Also, there are additional risks if the attacker decides to act directly and access systems with stolen credentials or perform identity fraud with stolen personally identifiable information (PII). This also requires more work, he said.

“With ransomware, the victim is instructed to pay directly via cryptocurrency, and from the attacker’s perspective, the process is anonymous and safe,” Ayrapetov said. “With the increase in remote work setups, there are new opportunities to target people via work-related topics because their systems and networks may not be as protective as an office network.”

Phishing and Email Scams

The combination of the global pandemic and social-engineered cyberattacks has proven an effective mix for cybercriminals using phishing and other email scams. Dating back to early February, SonicWall researchers detected a flurry of increased attacks, scams and exploits specifically based around COVID-19.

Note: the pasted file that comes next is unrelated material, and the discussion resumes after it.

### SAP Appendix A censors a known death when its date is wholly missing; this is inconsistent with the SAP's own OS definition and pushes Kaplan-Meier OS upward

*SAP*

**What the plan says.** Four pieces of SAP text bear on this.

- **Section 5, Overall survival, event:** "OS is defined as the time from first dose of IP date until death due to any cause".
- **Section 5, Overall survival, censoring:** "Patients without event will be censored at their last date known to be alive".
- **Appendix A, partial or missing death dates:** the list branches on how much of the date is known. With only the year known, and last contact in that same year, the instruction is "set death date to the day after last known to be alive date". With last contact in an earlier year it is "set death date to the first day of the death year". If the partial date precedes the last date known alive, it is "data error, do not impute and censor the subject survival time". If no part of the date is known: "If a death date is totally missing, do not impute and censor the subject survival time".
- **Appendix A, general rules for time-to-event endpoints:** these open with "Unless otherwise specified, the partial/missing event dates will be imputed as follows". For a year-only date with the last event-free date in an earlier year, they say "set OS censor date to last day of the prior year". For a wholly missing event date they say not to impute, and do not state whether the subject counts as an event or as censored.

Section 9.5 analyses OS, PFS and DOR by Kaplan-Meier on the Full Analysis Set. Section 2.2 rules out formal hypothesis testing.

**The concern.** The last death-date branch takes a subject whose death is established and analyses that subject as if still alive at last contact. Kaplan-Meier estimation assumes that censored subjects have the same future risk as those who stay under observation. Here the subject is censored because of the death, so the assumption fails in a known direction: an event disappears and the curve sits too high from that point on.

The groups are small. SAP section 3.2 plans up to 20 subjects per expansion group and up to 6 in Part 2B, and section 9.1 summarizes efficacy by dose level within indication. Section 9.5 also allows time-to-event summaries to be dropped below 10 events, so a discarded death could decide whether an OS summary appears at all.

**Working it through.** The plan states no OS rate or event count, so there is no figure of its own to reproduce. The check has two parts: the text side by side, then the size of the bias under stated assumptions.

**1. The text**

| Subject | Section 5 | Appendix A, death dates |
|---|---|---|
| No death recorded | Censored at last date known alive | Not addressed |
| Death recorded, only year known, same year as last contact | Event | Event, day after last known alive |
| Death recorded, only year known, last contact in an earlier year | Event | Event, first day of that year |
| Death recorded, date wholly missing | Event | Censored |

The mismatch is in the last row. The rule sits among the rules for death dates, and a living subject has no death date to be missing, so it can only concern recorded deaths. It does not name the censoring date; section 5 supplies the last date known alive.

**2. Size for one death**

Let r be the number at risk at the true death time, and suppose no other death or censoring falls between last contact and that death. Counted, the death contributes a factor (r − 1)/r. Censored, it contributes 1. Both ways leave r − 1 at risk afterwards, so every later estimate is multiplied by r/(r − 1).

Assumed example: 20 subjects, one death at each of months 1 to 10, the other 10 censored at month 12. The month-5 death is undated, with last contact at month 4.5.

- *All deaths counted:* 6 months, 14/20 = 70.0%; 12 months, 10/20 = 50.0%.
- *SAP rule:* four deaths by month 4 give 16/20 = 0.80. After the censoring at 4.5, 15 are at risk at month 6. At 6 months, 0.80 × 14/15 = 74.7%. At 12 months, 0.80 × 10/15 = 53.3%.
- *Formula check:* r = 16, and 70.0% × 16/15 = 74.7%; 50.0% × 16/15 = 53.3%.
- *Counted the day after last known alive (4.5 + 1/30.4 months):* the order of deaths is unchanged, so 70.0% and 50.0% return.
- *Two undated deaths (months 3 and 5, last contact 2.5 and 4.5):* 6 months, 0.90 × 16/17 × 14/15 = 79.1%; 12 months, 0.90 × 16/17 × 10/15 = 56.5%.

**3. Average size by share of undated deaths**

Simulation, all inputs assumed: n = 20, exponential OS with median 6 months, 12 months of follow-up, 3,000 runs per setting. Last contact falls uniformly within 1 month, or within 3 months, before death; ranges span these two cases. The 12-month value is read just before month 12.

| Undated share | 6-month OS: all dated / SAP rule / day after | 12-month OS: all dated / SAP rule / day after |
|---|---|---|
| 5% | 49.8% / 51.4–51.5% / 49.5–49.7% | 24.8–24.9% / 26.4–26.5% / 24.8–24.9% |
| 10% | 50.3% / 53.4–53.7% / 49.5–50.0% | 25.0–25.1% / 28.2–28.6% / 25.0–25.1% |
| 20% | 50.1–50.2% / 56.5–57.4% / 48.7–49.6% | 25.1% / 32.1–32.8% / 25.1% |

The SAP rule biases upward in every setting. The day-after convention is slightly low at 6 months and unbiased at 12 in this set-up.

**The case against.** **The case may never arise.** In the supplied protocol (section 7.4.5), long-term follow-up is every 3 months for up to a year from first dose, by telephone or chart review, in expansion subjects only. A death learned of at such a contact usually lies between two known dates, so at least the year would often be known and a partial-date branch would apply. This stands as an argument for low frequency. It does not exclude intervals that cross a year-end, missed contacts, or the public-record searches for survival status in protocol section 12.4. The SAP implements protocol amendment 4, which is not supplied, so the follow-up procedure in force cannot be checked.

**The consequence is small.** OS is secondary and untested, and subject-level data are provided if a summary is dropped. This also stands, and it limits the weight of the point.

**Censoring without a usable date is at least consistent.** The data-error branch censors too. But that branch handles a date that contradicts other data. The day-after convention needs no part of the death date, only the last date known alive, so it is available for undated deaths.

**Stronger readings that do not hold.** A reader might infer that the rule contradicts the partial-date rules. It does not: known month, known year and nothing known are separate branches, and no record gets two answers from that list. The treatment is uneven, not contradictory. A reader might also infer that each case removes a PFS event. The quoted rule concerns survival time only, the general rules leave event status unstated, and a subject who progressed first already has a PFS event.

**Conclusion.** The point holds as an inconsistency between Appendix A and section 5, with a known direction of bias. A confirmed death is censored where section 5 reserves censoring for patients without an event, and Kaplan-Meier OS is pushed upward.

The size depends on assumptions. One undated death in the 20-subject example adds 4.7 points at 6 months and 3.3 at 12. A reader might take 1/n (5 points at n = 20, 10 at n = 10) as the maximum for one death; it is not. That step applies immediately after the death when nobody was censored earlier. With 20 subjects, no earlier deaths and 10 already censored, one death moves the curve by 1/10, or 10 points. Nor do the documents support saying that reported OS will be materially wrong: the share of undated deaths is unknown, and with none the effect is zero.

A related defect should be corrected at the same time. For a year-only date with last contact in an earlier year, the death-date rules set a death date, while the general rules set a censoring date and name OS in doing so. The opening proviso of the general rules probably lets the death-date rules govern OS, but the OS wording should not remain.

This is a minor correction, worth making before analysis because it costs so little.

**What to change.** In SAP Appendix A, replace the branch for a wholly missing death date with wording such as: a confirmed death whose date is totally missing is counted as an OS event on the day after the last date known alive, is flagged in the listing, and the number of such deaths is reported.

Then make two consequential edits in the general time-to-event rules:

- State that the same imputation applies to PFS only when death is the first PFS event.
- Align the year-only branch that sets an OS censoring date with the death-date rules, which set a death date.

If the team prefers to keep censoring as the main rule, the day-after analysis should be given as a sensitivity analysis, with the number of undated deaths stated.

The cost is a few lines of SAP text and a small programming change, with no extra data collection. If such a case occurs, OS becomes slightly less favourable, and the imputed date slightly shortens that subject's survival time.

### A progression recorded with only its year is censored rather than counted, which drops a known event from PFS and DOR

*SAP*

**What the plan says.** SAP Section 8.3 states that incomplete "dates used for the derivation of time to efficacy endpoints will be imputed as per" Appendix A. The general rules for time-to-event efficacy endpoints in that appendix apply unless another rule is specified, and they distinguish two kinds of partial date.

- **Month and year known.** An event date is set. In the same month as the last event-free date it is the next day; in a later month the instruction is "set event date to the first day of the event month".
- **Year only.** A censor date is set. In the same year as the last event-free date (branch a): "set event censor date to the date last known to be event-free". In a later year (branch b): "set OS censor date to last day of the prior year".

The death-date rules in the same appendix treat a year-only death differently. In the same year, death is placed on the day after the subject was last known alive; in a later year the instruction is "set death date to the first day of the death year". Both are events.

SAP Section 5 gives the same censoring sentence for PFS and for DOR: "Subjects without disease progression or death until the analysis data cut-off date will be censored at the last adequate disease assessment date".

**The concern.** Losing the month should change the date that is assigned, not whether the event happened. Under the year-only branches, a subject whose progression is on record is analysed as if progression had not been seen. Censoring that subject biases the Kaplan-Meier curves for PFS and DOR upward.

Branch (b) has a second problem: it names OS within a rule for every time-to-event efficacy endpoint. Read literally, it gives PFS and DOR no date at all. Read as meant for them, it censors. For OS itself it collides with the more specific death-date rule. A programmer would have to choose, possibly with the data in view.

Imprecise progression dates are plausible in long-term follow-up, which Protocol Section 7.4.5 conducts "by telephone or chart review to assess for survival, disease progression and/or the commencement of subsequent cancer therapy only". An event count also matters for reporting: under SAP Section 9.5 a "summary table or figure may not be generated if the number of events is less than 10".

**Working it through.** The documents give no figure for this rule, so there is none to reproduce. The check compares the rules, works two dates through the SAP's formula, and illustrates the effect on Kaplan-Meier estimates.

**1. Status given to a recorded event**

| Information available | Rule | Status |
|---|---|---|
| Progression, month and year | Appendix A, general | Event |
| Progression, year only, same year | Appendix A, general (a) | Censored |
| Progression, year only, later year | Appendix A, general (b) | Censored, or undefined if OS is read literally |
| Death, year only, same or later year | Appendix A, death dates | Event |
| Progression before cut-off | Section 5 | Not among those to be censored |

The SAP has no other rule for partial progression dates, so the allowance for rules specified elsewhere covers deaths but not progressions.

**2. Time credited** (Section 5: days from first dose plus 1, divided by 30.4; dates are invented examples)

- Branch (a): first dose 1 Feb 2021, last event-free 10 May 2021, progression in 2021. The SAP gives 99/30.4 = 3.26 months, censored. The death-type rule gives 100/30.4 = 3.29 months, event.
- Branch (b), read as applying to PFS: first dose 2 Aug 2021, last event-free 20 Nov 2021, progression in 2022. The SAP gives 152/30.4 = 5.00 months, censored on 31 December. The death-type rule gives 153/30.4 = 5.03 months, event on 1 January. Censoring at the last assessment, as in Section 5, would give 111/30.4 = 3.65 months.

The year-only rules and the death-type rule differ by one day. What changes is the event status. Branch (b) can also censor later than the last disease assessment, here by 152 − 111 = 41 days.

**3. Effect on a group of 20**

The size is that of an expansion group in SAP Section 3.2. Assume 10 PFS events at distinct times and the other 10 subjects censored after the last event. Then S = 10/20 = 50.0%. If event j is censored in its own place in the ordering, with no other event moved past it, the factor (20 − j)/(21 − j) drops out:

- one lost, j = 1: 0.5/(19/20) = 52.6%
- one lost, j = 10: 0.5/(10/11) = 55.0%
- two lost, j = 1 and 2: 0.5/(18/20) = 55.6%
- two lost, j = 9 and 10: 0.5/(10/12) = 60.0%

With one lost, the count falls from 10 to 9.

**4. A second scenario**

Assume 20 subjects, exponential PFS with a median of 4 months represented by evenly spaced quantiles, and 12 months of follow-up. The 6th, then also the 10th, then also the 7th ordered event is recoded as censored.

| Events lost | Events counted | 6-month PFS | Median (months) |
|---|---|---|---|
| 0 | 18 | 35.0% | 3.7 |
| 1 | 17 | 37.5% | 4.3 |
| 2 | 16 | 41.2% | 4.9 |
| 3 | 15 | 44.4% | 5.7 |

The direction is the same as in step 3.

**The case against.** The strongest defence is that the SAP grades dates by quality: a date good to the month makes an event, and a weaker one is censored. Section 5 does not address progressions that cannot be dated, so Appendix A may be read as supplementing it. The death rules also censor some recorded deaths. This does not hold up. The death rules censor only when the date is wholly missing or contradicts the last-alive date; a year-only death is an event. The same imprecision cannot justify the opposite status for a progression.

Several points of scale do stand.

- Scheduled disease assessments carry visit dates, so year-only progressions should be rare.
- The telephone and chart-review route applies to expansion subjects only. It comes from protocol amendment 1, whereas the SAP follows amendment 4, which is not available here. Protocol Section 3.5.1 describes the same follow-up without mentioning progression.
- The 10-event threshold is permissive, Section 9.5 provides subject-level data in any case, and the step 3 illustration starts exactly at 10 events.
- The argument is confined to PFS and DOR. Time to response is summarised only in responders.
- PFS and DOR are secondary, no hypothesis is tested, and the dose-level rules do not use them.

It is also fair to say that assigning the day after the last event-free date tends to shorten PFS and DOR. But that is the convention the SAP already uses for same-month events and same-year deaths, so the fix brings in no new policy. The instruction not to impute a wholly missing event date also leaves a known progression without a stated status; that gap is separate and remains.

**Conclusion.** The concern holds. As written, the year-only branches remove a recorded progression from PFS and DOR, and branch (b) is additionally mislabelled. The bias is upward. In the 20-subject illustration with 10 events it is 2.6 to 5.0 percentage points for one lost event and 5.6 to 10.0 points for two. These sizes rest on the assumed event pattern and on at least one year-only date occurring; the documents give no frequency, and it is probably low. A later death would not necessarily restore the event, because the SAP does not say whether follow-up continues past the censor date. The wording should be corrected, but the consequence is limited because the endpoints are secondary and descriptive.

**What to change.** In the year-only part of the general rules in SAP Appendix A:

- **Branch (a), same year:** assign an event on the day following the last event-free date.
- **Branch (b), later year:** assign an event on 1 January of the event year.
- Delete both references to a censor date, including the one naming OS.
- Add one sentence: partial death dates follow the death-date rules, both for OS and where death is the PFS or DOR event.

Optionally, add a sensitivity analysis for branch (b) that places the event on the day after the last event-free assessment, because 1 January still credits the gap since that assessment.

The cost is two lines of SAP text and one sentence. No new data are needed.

With over 1.1 million sensors globally collecting threat intelligence around the clock, the SonicWall research highlights the riskiest U.S. states for malware attacks.

In the U.S., California ranks the highest for total malware in 2020. However, it was not the riskiest state, or even in the top half of those ranked. Rounding out the top five riskiest states based on malware spread: Virginia, followed by Florida, Michigan, New Jersey and Ohio.

Interestingly, organizations in Kansas are more likely to experience a malware encounter, as nearly a third of sensors in the state detected a hit. In contrast, just over a fifth of the sensors in North Dakota logged an attempted malware attack.

Attacks over non-standard ports were the highest since SonicWall began tracking the attack vector in 2018. By sending malware across non-standard ports, assailants can bypass traditional firewall technologies. That ensures increased success for payloads.

Two new monthly records were set during the first two half of 2020. In February, non-standard port attacks reached 26% before climbing to an unprecedented 30% in May.

The increase in IoT attacks mirrors the number of …